Thursday, 21 July 2011

Monty Python Live! by Kim "Howard" Johnson

In issue three of my Monty Python fanzine 'And Now For Something Completely Different' (printed 1992), Monty Python historian Kim "Howard" Johnson shared his memories of the Python live experience. Although the Python live shows are largely out of the remit of 'Flogging A Dead Parrot', this firsthand account of the stage shows is of obvious interest. Happy reading!

When I went out to New York to see the City Center show in 1976, I was already a Python fanatic (as I did have a 16 hour drive!) but hadn’t become friends with any of the group.  I’d met Terry Jones and Graham Chapman the previous year, and in a subsequent letter, Terry invited me to the New York show – so with an invitation like that, how could I refuse?

I drove out with a friend of mine and we picked up our tickets (fourth row centre – thanks, Terry!) then we went round to the stage door and asked for Terry.  He came out a minute later, and took us around backstage, introducing us to the rest of the group (except for John Cleese, who was resting between the two Saturday night shows).  Eric was in a room with Neil Innes as some others, offering to sell us autographs; Michael Palin was as genial as always, and happy to pose for photographs, as was Carol Cleveland.  Graham was still drinking in those days, and wandered around shirtless; while we were talking to Terry Jones, Graham burst in, emitting the occasional squawk.  I was a wide-eyed Python fan, quite star-struck I’m sure and I undoubtedly made as much a fool of myself as possible in the ten minutes or so I was back there.  Nevertheless, everybody was extremely nice, and so, fired by that experience, we left and went out front to watch the show.

Maybe I’m a little jaded when I say the show itself was a typical Python stage show, but it was pretty much the way it was captured in Monty Python Live At The Hollywood Bowl and the Drury Lane and City Center albums, but with the Pythons occasionally wandering through the audience!  Needless to say, it was terrific and very exciting, and the audience was very supportive.

When the Hollywood Bowl shows came along a few years later, I was fortunate enough to be more of an insider, having lived and worked alongside the team in Tunisia on Life Of Brian.  The Pythons themselves seemed to be more excited about this four-night stand and even did a bit of rehearsing for the event.  I arrived the afternoon before opening night, and hung out while the guys went through their paces.  That evening was a dress rehearsal, which was necessary because the shows were being filmed.  They ran late, however, and since the Hollywood Bowl neighbourhood imposed a curfew, they couldn’t run through every sketch that night before they had to quit.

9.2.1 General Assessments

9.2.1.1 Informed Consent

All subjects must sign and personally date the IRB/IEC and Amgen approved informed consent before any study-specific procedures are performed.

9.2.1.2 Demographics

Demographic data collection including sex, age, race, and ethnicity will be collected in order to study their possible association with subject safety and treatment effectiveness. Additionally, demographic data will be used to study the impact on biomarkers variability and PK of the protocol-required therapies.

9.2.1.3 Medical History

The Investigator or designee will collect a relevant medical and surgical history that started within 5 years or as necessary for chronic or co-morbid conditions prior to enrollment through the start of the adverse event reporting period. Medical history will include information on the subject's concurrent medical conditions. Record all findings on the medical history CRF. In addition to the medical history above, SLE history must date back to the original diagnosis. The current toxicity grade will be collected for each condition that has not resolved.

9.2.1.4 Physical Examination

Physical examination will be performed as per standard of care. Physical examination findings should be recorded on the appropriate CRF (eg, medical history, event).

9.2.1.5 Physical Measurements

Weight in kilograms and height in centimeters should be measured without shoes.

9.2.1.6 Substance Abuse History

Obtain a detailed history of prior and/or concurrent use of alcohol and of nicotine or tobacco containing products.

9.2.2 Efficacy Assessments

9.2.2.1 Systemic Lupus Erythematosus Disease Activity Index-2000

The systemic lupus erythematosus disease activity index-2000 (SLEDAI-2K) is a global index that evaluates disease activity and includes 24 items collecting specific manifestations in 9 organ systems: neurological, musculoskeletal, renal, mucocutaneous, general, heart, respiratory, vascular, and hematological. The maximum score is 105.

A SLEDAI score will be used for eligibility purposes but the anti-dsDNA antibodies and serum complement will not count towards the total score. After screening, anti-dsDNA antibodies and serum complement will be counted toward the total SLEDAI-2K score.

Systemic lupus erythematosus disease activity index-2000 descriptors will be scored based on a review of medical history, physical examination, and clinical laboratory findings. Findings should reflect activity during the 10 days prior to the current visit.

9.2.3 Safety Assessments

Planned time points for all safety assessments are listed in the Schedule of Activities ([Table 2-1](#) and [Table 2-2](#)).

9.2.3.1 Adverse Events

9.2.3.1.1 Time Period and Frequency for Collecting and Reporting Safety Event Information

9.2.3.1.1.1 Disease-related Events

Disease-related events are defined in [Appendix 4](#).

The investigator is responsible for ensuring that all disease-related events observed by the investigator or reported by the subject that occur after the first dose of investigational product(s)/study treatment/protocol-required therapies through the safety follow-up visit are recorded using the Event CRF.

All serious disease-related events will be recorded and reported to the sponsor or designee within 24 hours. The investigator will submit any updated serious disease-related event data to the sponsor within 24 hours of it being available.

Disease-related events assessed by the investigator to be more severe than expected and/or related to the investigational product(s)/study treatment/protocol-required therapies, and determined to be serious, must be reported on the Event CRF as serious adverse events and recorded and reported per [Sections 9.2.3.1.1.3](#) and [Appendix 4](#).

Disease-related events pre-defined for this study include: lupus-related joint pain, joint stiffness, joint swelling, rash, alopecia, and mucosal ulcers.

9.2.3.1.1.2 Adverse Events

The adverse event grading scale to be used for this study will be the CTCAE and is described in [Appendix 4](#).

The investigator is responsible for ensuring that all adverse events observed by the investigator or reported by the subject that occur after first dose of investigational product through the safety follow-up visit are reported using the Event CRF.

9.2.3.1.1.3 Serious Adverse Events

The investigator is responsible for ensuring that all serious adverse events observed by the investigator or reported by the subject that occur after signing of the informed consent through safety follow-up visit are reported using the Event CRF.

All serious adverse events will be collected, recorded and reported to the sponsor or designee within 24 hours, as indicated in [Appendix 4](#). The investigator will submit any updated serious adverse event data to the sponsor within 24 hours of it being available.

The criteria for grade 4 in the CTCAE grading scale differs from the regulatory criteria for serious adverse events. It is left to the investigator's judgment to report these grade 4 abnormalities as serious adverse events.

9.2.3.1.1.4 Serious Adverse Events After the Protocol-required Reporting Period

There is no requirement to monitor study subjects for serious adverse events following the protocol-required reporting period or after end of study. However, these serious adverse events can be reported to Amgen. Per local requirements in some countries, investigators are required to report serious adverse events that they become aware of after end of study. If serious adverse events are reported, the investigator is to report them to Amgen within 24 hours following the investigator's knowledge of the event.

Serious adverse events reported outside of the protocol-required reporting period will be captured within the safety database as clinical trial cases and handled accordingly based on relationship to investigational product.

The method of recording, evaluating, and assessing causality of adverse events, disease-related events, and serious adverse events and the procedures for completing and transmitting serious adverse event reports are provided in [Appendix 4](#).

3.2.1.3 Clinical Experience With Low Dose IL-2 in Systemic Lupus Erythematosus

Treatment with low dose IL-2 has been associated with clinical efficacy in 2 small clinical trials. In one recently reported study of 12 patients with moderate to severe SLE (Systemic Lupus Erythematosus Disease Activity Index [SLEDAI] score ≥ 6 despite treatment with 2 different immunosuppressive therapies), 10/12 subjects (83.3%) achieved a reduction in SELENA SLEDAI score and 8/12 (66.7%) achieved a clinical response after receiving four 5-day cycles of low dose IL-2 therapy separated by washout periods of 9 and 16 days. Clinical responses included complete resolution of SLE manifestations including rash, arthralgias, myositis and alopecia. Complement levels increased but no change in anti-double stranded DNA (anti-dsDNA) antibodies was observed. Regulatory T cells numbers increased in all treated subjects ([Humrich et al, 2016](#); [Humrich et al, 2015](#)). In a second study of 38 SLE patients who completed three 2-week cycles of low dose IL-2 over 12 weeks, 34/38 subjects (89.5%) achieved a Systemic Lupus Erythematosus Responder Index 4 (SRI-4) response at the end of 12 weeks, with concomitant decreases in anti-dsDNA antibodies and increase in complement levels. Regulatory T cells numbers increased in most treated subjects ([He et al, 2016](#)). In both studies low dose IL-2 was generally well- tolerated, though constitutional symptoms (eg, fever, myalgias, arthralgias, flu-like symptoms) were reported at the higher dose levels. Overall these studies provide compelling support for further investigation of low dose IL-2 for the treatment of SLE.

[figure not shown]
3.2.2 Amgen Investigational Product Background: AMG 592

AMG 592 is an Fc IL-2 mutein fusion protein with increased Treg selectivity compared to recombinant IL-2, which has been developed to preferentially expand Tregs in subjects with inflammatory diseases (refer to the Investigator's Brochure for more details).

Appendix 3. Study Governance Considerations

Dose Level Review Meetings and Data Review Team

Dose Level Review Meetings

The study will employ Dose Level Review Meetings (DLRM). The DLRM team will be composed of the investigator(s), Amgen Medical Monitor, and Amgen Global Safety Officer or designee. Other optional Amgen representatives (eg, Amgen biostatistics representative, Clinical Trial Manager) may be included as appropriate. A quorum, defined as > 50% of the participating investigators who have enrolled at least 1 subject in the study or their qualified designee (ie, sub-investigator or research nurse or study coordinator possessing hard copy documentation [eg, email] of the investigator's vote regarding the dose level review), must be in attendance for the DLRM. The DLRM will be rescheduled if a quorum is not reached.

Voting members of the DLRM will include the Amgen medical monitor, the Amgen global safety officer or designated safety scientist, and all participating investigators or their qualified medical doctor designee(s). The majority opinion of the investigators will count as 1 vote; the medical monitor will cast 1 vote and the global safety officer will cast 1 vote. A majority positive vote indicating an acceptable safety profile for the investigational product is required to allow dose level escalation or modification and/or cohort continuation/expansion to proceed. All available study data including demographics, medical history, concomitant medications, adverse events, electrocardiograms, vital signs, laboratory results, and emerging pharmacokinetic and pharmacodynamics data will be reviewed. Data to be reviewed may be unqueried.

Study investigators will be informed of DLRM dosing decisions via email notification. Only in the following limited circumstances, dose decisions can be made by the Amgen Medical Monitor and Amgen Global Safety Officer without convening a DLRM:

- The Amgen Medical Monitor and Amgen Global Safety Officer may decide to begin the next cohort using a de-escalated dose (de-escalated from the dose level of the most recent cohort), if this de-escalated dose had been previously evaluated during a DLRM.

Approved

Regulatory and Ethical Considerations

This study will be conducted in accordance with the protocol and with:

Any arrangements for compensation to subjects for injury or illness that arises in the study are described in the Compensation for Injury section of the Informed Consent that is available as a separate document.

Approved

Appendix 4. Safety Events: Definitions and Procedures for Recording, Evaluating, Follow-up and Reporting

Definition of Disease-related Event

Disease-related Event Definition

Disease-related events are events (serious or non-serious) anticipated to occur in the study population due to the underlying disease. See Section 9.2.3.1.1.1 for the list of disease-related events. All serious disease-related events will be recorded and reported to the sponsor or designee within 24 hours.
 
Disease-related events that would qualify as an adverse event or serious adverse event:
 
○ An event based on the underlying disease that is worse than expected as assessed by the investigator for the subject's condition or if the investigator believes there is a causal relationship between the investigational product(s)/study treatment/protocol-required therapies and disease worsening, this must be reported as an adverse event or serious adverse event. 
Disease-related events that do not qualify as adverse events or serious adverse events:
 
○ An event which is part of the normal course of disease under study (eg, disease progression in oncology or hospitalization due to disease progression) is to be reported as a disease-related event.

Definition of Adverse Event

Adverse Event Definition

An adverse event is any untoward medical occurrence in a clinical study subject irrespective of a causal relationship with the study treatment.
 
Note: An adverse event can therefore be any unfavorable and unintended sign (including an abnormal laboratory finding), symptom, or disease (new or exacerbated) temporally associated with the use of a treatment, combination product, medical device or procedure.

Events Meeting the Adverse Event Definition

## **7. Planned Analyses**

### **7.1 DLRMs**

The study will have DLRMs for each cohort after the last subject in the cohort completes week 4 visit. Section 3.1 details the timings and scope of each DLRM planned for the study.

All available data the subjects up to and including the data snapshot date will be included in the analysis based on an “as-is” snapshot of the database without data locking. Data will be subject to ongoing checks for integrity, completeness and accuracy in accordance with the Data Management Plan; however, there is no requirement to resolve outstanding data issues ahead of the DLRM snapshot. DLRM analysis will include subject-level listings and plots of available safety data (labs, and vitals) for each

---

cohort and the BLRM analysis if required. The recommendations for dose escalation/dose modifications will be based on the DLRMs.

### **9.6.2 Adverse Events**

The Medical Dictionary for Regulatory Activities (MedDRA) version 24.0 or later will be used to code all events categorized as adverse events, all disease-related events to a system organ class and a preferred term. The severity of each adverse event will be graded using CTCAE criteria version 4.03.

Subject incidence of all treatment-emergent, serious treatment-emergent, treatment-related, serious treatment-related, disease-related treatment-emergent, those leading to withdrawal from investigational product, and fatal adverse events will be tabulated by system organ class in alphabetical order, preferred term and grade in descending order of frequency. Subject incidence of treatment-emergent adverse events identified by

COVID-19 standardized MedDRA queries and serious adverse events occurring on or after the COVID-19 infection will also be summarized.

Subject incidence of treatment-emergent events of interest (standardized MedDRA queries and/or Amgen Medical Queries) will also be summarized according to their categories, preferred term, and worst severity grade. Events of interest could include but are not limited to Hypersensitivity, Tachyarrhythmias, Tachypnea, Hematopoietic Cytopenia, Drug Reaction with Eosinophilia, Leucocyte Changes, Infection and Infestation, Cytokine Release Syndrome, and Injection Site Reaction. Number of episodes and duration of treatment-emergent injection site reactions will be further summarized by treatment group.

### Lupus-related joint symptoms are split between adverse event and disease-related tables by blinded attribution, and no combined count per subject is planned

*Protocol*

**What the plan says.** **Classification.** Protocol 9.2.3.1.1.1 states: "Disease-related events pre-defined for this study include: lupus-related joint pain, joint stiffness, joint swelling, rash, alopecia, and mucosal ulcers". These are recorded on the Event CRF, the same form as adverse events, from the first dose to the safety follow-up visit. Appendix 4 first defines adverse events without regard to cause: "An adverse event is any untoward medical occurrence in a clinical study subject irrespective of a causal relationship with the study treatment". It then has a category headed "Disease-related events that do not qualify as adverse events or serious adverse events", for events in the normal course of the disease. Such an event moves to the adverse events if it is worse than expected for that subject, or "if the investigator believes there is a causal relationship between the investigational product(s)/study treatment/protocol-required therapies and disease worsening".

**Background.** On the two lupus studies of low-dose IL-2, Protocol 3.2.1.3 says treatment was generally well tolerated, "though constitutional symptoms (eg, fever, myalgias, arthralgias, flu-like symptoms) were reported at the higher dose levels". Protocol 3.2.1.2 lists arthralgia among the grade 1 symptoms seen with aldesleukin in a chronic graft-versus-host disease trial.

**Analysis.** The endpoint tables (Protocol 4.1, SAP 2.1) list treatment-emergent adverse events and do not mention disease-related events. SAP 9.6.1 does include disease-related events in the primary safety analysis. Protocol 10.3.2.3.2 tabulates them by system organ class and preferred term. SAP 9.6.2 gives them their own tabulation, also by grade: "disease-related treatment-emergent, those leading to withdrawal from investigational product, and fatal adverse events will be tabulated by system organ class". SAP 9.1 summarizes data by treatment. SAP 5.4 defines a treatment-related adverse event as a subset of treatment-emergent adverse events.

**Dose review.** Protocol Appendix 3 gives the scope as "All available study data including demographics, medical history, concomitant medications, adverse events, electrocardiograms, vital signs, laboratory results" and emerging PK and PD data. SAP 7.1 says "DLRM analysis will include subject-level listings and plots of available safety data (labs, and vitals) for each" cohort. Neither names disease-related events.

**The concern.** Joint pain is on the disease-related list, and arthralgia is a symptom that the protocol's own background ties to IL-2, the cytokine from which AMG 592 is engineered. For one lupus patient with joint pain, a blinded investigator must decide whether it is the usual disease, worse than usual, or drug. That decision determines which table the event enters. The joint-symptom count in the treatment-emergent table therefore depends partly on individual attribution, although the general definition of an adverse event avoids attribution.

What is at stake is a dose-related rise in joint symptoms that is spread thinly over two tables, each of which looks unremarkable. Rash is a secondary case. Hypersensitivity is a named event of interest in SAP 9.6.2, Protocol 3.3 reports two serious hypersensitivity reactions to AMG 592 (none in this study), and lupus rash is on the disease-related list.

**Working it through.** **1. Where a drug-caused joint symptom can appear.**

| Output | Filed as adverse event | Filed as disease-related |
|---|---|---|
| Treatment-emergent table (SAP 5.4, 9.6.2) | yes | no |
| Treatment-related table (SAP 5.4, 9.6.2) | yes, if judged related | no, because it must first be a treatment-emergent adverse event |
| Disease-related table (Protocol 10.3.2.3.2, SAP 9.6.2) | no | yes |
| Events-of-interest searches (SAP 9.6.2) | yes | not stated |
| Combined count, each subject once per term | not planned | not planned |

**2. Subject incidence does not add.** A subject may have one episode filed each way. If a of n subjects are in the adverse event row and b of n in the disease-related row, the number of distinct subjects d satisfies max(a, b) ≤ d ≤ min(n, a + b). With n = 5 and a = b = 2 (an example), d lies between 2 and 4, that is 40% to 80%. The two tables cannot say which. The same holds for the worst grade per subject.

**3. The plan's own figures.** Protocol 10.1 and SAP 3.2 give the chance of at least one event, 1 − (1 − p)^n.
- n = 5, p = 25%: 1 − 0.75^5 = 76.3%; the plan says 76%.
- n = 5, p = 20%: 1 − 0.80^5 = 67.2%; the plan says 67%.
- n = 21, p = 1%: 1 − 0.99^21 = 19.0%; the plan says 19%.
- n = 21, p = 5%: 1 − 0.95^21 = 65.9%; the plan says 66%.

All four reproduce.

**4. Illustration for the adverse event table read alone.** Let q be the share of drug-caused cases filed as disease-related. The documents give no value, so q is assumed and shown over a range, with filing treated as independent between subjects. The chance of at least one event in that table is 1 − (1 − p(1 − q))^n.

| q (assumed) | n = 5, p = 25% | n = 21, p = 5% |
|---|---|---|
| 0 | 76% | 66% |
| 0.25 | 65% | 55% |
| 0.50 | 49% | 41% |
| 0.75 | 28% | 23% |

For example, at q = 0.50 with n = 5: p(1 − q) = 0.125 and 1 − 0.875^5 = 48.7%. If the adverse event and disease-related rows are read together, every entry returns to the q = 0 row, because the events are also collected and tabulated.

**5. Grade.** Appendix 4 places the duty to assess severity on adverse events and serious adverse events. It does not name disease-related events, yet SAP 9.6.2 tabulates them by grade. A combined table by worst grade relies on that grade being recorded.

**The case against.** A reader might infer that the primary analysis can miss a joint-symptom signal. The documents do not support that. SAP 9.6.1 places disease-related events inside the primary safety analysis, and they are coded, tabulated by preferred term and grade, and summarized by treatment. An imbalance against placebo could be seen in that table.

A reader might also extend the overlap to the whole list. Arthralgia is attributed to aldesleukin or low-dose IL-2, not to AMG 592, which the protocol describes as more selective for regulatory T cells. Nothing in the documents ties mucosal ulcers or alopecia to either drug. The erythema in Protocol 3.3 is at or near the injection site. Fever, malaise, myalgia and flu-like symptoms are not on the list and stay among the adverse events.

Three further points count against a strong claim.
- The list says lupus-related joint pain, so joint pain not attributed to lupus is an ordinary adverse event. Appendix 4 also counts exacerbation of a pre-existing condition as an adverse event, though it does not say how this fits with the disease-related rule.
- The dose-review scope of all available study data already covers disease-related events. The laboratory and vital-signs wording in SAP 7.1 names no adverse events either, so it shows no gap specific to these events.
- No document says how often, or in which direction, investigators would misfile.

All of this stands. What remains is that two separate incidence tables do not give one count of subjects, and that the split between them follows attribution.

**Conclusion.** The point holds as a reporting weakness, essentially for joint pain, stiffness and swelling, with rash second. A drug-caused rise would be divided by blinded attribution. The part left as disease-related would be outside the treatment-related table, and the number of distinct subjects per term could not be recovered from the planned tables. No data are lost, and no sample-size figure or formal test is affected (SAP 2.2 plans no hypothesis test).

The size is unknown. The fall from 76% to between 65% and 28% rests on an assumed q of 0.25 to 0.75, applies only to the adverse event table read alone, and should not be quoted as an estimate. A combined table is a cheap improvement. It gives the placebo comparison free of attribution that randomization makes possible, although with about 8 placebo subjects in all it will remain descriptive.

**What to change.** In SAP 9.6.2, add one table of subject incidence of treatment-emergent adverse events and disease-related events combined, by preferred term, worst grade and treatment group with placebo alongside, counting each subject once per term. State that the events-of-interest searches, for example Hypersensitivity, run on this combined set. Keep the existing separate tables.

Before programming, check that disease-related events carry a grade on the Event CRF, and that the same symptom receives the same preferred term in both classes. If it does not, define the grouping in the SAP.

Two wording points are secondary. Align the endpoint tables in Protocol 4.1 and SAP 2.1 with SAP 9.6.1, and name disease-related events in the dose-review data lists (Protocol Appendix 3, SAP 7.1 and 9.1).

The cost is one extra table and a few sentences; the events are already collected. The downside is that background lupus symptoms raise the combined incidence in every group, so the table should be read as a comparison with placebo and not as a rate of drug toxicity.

The shows themselves were quite amazing, and the film does a good job of capturing the madness.  By this time, the Pythons had been doing the shows long enough to have them more or less mastered, but the crowds were devoted fans who had the sketches memorised anyway.

During each show there was a short bit called ‘Idioting’ which involved a group all dressed in strange costumes, running around under a strobe light, which equally strange music played.  After the dress rehearsal, Michael Palin decided that the stage needed to be filled out better so John Tomiczek – Graham’s son – and myself were happy to be recruited for this regular bit in the show.  John had already a bit where wearing a Christmas tree costume, he would drag Terry Jones off after he sings ‘Never Be Rude To An Arab’.  I was originally promised the Christmas tree role, but instead became the Pantomime Goose for the ‘Idioting’. 

I would usually watch the show from a seat in the audience until shortly before the idioting then head backstage.  I do recall that the goose head was so large that I usually had to hold on to it with both hands whole I jumped around onstage.  I also remember one night, Terry Gilliam had to roll across the stage.  When he attempted this, he had trouble getting across the stage in time.  One night, I tried to make my way to the opposite side, which wasn’t easy, as my vision was obstructed.  I heard a muffled American voice saying, “Hey you guys!  Get me offa here!”  Terry was having trouble taking it off, but I couldn’t see him well enough to go find him and drag him off.  The idioting didn’t make it into the final cut of the film – I’ve often wondered how the audience reacted to the sight of a nearly blind goose trying to find this pathetic, whimpering human ball…

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